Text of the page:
The Boston Globe: "Caritas Christi Health Care executives have told union negotiators they will shutter St. Elizabeth's Medical Center in Brighton and Carney Hospital in Dorchester if they can't close a deal for the six-hospital chain to be bought by a New York private equity firm. The warning was made during contract talks last week with the Massachusetts Nurses Association, according to two people who attended the meeting. The association represents nurses at four Caritas hospitals. At the Sept. 15 session — which focused on nurses at the flagship St. Elizabeth's — executives also talked of mounting financial pressures stemming from an increase in the Catholic hospital system's unfunded pension liability" (Weisman, 9/24).
Los Angeles Times: "Scores of people convicted of crimes such as rape, elder abuse and assault with a deadly weapon are permitted to care for some of California's most vulnerable residents as part of the government's home health aide program. Data provided by state officials show that at least 210 workers and applicants flagged by investigators as unsuitable to work in the program are nonetheless scheduled to resume or begin employment. State and county investigators have not reported many whose backgrounds include violent crimes because the rules of the program, as interpreted by a judge earlier this year, permit felons to work as home care aides. Thousands of current workers have had no background checks." Under the court's ruling, people can only be disqualified from the employment if they have a history of "specific types of child abuse, elder abuse or defrauding of public assistance programs" but "not all perpetrators of even those crimes can be blocked" (Halper, 9/24).
Milwaukee Journal Sentinel: "Lawyers for Milwaukee County have refused to turn over a 2008 consultant's report on safety issues at the Mental Health Complex -- the first time in 30 years that county officials have stonewalled a county auditor investigation, the current auditor said Thursday. Jerry Heer said he was seeking the report as part of his probe of safety issues at the complex. That audit was ordered by County Board Chairman Lee Holloway in April, following Journal Sentinel coverage of a federal inspection of the complex that found multiple instances of patient sexual assault and the pregnancy of a patient" (Schultze, 9/23).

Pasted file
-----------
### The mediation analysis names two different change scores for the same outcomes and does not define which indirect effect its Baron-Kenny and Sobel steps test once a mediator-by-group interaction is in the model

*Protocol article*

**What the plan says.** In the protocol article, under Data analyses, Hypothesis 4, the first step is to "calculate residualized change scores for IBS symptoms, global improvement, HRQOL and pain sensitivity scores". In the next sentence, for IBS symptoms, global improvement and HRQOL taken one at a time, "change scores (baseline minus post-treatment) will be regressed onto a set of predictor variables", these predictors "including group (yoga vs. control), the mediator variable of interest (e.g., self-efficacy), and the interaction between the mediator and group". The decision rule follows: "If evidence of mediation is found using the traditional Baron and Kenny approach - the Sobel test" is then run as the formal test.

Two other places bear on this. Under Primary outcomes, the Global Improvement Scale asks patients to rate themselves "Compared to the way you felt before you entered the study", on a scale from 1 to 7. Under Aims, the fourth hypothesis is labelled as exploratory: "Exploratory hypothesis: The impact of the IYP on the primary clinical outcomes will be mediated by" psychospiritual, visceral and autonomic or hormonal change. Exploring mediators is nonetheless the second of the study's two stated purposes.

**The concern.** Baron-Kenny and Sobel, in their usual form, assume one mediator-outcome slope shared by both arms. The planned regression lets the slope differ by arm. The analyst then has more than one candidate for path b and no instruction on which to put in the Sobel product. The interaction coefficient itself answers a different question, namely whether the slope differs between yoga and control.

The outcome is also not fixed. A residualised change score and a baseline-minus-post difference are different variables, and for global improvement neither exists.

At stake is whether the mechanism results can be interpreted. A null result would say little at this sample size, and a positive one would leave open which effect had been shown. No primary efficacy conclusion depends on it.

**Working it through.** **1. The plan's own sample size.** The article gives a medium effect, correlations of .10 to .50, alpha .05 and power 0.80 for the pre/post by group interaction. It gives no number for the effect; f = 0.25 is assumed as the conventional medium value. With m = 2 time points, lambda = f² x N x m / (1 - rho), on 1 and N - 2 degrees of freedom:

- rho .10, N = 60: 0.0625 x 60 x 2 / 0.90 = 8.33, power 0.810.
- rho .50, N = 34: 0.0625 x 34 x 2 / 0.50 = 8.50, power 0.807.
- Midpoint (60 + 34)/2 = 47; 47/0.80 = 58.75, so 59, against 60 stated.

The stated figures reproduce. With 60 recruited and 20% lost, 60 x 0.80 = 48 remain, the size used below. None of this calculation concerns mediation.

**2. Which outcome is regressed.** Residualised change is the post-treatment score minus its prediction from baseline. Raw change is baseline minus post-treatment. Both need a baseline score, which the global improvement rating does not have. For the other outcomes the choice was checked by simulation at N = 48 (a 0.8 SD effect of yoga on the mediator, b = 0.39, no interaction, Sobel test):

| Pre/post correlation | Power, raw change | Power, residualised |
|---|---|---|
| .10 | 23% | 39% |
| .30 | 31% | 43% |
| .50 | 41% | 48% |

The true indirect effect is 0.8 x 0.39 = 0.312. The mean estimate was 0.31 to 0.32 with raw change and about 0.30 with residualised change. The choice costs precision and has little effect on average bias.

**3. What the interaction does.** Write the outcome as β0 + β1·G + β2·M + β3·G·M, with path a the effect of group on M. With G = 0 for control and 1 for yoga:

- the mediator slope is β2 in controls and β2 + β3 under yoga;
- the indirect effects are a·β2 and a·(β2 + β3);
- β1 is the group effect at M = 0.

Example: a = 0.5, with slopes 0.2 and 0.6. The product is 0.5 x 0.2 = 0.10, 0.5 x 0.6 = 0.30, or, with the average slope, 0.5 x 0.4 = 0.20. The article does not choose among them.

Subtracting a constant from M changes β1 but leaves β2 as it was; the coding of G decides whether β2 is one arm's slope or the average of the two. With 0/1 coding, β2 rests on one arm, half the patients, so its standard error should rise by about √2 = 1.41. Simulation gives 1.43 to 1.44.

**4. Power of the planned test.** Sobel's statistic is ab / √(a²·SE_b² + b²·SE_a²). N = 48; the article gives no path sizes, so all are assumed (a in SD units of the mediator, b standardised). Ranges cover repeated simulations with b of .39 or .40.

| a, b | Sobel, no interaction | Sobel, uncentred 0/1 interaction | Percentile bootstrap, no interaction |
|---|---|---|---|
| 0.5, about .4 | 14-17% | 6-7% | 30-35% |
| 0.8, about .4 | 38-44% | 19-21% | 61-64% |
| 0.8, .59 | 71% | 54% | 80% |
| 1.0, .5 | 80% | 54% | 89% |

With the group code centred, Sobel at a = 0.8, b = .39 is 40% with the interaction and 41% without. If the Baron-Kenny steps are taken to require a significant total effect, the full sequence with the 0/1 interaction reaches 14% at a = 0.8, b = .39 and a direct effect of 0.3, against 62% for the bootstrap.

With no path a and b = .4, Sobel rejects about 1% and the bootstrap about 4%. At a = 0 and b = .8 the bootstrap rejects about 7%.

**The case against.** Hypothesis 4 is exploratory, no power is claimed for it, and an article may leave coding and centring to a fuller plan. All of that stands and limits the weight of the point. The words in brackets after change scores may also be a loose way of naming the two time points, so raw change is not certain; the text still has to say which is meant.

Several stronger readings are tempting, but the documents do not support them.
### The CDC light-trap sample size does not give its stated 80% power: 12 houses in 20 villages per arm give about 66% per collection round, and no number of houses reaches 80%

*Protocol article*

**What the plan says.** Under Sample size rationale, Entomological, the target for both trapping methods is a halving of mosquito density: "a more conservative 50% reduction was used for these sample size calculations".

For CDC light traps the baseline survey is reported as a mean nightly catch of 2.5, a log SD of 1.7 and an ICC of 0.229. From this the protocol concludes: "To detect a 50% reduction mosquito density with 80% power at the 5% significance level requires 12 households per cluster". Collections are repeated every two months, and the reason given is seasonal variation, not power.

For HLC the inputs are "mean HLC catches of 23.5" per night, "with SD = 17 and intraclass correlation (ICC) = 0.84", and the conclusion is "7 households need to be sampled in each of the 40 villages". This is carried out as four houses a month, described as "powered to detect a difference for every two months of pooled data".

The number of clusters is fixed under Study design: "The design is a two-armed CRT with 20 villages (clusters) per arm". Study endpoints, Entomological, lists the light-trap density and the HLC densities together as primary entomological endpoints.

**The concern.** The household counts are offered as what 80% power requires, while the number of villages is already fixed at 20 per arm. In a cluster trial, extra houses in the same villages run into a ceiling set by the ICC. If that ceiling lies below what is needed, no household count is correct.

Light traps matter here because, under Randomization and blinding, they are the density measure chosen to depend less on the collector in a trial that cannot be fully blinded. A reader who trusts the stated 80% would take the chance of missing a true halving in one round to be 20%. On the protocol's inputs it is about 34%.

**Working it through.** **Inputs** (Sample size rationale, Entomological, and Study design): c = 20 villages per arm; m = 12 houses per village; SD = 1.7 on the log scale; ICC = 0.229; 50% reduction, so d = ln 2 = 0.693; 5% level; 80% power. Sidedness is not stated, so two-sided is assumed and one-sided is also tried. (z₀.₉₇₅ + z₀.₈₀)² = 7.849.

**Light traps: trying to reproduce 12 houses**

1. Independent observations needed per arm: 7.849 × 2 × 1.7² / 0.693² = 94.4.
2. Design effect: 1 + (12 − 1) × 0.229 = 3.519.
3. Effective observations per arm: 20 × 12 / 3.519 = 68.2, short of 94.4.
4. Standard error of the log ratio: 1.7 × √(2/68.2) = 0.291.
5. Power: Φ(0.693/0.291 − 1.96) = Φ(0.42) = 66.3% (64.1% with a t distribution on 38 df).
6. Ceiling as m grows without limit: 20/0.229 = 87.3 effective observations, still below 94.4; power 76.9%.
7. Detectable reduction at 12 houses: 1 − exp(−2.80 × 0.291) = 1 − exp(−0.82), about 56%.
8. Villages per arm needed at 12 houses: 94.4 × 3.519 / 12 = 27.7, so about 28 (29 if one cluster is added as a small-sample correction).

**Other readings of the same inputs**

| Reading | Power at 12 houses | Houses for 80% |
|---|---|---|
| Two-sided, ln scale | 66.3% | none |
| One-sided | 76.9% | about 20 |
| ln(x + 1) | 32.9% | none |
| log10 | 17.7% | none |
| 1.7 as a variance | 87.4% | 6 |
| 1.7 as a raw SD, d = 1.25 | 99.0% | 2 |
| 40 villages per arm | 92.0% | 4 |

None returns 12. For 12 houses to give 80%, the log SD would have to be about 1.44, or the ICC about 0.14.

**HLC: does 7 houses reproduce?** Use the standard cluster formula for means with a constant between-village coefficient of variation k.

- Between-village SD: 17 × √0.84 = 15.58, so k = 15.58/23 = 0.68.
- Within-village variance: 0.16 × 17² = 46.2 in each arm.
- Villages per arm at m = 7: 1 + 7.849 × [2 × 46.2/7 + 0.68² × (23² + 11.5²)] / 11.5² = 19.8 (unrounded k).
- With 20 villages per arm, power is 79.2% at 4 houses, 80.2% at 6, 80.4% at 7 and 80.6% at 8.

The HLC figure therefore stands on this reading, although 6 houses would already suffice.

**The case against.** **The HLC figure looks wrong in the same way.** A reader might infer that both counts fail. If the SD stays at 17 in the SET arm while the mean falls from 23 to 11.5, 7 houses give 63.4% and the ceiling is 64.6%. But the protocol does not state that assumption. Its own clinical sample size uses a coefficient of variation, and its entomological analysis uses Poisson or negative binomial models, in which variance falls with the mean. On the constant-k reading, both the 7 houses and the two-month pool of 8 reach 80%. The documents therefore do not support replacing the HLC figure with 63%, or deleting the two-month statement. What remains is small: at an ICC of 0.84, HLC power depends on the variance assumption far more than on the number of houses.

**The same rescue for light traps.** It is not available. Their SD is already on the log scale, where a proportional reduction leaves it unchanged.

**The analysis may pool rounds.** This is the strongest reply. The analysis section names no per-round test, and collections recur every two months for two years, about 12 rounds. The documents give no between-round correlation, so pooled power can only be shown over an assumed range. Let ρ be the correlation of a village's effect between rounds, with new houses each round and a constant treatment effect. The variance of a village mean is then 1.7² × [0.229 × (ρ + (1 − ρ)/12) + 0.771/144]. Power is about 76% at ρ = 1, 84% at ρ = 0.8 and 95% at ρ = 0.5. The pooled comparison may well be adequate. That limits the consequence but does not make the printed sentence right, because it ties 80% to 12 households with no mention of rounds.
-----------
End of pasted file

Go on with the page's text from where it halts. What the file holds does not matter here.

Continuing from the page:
WILX-TV: A group of local dentists in Michigan are "donating their time to see as many people as they can for free -- people who don't have insurance, but desperately need dental care." That comes as more people lose their jobs and health insurance and "Medicaid cut out dental coverage this past year. It's been reinstated for now, but this free clinic being held at the Care Free Medical Clinic tells a different story. … 1.5 million more people lost dental benefits because of the Medicaid situation, says [Michigan Dental Association's Tom Kochheiser]. That makes about 4.5 million people in Michigan vulnerable when it comes to dental care" (Zakalik, 9/23).
Lincoln Journal Star: "In a tight budget year, the Nebraska Department of Health and Human Services is looking for ways to keep spending in check. So for the first time ... HHS is proposing to lower rates paid to medical and behavioral health providers of care and services for Medicaid clients and those in the Children's Health Insurance Program. And it's a substantial cut -- 5 percent. Only primary care services ... would not be subject to the decreased rate. The decrease would reduce the department's request for state general funds and federal funds by $68.5 million -- $66.8 million for Medicaid and $1.8 million for CHIP. That's bad news for health care providers struggling to balance their own budgets" (Young, 9/23).
The Associated Press/Boston Globe: "Maine is receiving a federal grant to upgrade electronic birth and death certificate systems and make other public health improvements." The Department of Health and Human Services is awarding the Maine Centers for Disease Control and Prevention $1.8 million per year for five years to fund the improvements (9/24).
Stateline: "In most of America, the issue of who should own pharmacies is not a burning political question. But North Dakota has been talking about it for the past 47 years. Alone among the states, North Dakota requires that pharmacies must be majority-owned by licensed pharmacists. Advocates say the 1963 law has allowed mom-and-pop pharmacies to survive in small towns instead of being swallowed up by big-box retailers such as Wal-Mart or Walgreens. Critics counter that the law places too much of a burden on potential drugstore owners and hurts consumers" (Harrison, 9/24).